“It’s a nice option,” she said. “You don’t have to face a snowstorm. You can do your work at home. In some cases, people are more productive at home; there are often less day-to-day interruptions, and they’re surprised how much they get done from their home office.”

    In terms of productivity and retention, van Schouwen had similar thoughts.

    “It’s all positive — again, when using the right people,” she said. “For example, among our employees, we have parents of younger children who likely stay with the job in part because it allows them a work-life balance. In addition, we’ve been able to keep people who have moved away with a spouse or made other life changes that would have made an ordinary commute inconvenient.

    “For a small company,” she concluded, “it’s a benefit that’s both affordable and valued, and that’s a precious thing.”

    Joseph Bednar can be reached

    at[email protected]

    Departments

    The following bankruptcy petitions were recently filed in U.S. Bankruptcy Court. Readers should confirm all information with the court.

    Abergel, Nicole S.
    a/k/a Remillard, Nicole S.
    187 Oak St.
    Indian Orchard, MA 01151
    Chapter: 7
    Filing Date: 01/04/10

    Alameh, Maria
    33 Greenleaf St.
    Springfield, MA 01108
    Chapter: 7
    Filing Date: 01/14/10

    Alexander, John D.
    11 Francis St.
    Greenfield, MA 01301
    Chapter: 7
    Filing Date: 01/06/10

    Alfarone, Roberto
    Alfarone, Robinlynn
    a/k/a Gareau, Robin Lynn
    24 Quartus St.
    Chicopee, MA 01013
    Chapter: 7
    Filing Date: 01/06/10

    Arce, Jesus
    89 Marlborough St.
    Springfield, MA 01104
    Chapter: 7
    Filing Date: 01/12/10

    Arrogante, Ruben Bautista
    Arrogante, Maria Carmen
    29 Day St.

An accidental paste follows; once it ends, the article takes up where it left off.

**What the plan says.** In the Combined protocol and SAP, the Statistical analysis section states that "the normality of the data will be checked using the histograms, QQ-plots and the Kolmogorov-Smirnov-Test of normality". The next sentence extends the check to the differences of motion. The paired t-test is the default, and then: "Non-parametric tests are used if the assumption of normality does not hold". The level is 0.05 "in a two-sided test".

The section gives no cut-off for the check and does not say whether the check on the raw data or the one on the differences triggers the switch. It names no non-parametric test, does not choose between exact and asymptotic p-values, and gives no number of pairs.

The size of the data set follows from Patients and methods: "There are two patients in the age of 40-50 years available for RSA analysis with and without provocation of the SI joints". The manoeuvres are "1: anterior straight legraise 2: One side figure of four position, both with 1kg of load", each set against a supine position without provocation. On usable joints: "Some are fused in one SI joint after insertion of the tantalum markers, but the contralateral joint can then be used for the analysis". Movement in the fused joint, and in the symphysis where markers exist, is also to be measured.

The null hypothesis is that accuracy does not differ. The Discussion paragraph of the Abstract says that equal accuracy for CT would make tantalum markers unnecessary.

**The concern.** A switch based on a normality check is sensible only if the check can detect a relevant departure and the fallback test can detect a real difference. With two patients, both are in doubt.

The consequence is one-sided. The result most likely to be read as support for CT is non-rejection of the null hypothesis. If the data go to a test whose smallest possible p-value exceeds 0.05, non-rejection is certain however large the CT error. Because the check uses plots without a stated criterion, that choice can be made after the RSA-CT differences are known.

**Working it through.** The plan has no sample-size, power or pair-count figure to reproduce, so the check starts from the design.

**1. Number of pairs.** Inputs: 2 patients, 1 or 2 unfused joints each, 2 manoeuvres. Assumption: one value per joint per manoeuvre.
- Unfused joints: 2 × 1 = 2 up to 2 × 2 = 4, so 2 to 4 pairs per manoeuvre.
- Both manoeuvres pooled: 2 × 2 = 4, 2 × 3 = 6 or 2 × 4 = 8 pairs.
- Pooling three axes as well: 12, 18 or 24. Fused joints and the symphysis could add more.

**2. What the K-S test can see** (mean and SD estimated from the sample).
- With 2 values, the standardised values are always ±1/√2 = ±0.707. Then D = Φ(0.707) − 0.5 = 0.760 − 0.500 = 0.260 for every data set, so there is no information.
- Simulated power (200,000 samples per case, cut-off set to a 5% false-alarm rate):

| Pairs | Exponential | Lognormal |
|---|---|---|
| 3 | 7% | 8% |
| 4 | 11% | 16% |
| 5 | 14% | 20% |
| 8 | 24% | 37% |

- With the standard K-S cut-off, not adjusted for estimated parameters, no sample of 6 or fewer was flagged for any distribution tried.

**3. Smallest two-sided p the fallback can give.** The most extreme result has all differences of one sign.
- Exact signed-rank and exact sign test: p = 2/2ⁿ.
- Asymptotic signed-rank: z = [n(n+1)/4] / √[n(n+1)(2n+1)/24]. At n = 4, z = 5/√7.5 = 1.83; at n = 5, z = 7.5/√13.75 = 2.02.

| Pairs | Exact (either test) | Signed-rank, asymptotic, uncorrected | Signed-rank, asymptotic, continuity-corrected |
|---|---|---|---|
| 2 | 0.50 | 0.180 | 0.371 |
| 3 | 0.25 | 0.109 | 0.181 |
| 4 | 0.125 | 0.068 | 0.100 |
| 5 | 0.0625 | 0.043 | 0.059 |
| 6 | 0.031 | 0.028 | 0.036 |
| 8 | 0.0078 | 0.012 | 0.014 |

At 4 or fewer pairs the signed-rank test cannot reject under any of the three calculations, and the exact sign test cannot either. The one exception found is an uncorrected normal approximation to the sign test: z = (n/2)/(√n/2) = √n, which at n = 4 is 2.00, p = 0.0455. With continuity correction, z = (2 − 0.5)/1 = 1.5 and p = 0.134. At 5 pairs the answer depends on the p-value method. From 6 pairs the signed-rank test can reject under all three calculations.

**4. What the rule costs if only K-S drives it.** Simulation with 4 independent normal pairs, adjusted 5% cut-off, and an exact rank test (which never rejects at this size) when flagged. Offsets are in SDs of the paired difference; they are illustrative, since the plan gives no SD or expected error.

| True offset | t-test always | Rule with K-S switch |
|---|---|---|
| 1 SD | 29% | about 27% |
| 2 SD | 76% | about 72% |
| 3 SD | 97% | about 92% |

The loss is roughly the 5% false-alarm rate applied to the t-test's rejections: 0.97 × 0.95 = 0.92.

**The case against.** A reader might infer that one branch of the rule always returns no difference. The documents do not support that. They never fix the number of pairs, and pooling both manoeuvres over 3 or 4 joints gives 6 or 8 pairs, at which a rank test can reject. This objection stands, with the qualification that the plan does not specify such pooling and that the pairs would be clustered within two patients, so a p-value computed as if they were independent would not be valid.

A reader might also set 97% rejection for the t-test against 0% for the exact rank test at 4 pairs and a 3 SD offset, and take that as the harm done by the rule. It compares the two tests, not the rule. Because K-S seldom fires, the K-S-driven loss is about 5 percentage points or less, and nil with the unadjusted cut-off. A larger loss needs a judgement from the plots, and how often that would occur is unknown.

West Springfield, MA 01089
    Chapter: 7
    Filing Date: 12/31/09

    Baer, Gale M.
    206 Holy Cross Circle
    Ludlow, MA 01056
    Chapter: 7
    Filing Date: 01/15/10

    Benito Rocca Heating
    Rocca, Benito G.
    329 Frank Smith Road
    Longmeadow, MA 01106
    Chapter: 7
    Filing Date: 01/08/10

    Boido, Matthew T.
    3 Cheryl Lane
    Southampton, MA 01073
    Chapter: 7
    Filing Date: 01/13/10

    Bonsant, Daniel Alfred
    16 Vienna Ave.
    Ludlow, MA 01056
    Chapter: 7
    Filing Date: 12/31/09

    Brewster, Edythe Mae
    61 Warren St.
    Agawam, MA 01001
    Chapter: 7
    Filing Date: 12/31/09

    Bulley, Christopher A.
    14 Scott St.
    Springfield, MA 01108
    Chapter: 7
    Filing Date: 12/31/09

    Cardona, Luis A.
    540 Page Blvd.
    Springfield, MA 01104
    Chapter: 7
    Filing Date: 01/12/10

    Cauley, Linda Marie
    243 College Highway
    Southampton, MA 01073
    Chapter: 7
    Filing Date: 12/31/09

    Colon, Virgen M.
    226 West Franklin St.
    Holyoke, MA 01040
    Chapter: 13
    Filing Date: 01/12/10

    Corder, Marquita M.
    5 Cottonwood Lane
    Springfield, MA 01128
    Chapter: 7
    Filing Date: 01/15/10

    Corriveau, Nicole C.
    a/k/a Staiti, Nicole C.
    42 Bradway Road
    Monson, MA 01057
    Chapter: 7
    Filing Date: 01/07/10

    Cote, David M.
    Cote, Ginger D.
    54 High St.
    South Hadley, MA 01075
    Chapter: 7
    Filing Date: 01/06/10

    Cox, Stephen W.
    Cox, Laura A.
    5 Teakwood Road
    Springfield, MA 01128
    Chapter: 7
    Filing Date: 01/14/10

    Darrah, Richard E.
    a/k/a Linkenhoker-Darrah, Marilyn A.
    7 School St.
    Ware, MA 01082
    Chapter: 7
    Filing Date: 01/08/10

    Daskevich, Mitchell D.
    Daskevich, Theresa M
    31 James Lane
    Orange, MA 01364
    Chapter: 7
    Filing Date: 01/04/10

    Davenport, Deborah L.
    a/k/a Ripley, Deborah
    342 North Loomis St.
    Southwick, MA 01077
    Chapter: 7
    Filing Date: 01/15/10

    DelAcqua, Steven R.
    4F Culdaff St.
    Easthampton, MA 01027
    Chapter: 7
    Filing Date: 01/15/10

    DeMusis, David Leodore
    198 Durant St.
    Springfield, MA 01129
    Chapter: 7
    Filing Date: 01/07/10

    DeVault, Timothy S.
    DeVault, Buni B.
    43 Oak Ave.
    Athol, MA 01331
    Chapter: 13
    Filing Date: 12/31/09

    Dorman, James Andre